US 2091993 A
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zmmw v m Z 193?. L. H. JONES FERTILIZATION OF PLANTS Filed July 7', 1933 A fave/722501. WJZ $07366,
UITED STATES FER'I'ILIZATION 0F Linus H. Jones, erst, Mass assignor to W. Bartlett Jones, Chicago,
Application July '3, i933, enial No. 679,280
The present invention relates to the fertilization of plants, to fertilizers and in particular to a fertilizer unit most useful for potted plants, especially in homes, greenhouses, and the like.
Among the objects of the invention is the provision of a unit for containing fertilizers, especially bad smelling fertilizers, for preventing obnoxious odors in handling the fertilizer, for facilitating application of the fertilizer, for preventing odor from the dirt or earth after application of the fertilizer, and for controlling the dosage of applied fertilizer.
Another object of the invention is the provision of a fertilizer unit containing an organic nitrogen compound, or nitrogen and phosphorus, which is more slowly made available to a plant than inorganic salts containing nitrogen.
Heretofore, plant fertilizers in unit form have been made largely of quickly soluble inorganic chemicals providing nitrogen, phosphorus and potassium. These become available too quickly and are likely to produce injury rather than permanent benefit to the plant. The injury may be in burning the roots, by a heavy local concentration. Another form of injury is the provi-, sion of a food impetus, stimulating a quick growth, after which the new food is exhausted, and the remaining nutriment in the earth is insufficient to maintain the new forced growth. The nitrogen supply is most pertinent to this form of injury.
In the present invention the nitrogen supply is in whole or in part provided in a form which is subject to progressive decay in order to become available. I may use organic fertilizers such as tankage, sewage sludge cake, gelatin, glue, dried blood, cotton seed meal, fish meal and the like. Among these fish meal is one which is also rich in phosphorus, and this likewise becomes slowly available. The materials given are likely to have disagreeable odors, and when used in the present invention the benefits are available regardless of the odor. Although the invention may be used with any solid or semi-solid fertilizer material, or compounded mixture of several materials, it willibe described with particular reference to fish meal.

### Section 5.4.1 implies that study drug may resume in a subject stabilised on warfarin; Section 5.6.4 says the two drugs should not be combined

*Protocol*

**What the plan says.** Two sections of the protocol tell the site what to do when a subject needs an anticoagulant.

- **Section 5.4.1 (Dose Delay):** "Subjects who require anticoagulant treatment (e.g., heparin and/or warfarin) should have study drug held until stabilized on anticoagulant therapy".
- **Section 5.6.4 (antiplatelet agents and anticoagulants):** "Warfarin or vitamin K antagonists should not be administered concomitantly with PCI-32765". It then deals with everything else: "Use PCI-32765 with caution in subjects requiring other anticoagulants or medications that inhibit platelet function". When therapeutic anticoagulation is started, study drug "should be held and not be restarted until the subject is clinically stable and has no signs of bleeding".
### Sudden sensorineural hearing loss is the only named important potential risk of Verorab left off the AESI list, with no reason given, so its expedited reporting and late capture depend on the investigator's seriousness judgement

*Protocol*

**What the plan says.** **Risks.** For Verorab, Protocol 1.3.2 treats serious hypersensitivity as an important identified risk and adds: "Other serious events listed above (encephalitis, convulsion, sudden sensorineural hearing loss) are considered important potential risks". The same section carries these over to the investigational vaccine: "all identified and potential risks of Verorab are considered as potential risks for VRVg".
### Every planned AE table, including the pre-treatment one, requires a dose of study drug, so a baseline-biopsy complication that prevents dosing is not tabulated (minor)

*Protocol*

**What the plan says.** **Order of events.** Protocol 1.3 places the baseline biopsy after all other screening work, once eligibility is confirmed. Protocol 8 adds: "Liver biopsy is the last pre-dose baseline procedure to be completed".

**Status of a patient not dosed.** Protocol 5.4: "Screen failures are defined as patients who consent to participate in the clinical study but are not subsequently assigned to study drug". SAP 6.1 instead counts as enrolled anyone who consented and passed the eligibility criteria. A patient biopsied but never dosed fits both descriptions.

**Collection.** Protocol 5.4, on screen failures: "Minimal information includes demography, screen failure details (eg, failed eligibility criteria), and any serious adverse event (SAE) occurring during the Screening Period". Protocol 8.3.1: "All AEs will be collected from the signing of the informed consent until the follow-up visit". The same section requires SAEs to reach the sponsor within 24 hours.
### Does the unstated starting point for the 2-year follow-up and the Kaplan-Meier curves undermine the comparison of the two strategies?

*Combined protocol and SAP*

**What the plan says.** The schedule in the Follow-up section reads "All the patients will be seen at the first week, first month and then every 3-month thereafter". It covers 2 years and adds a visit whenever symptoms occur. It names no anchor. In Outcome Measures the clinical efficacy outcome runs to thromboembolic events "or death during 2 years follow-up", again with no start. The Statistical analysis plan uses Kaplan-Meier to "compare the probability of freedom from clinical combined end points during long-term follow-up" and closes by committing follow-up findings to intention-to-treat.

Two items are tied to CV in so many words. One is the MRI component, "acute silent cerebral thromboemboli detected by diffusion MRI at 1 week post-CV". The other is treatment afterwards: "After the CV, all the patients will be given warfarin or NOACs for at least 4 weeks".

Fish meal is a very desirable fertilizer material, but its use is limited more by its odor than by its other properties. When applied as most fertilizers are applied by spreading a quantity of it on the earth about a plant, its odor is so obnoxious that it is not used where it could otherwise be used with great economic value.
This is especially true in greenhouses, homes, and
flower shops where the plant is confined within building structures.
The present invention provides a simple unit which is advantageous for containing fish meal; so that it may be sold in small quantities, or in small packages, so that it may be kept in a store stock for such sale, so that it can be easily used about plants, and thereafter be effective,- all without any disadvantage from its odor.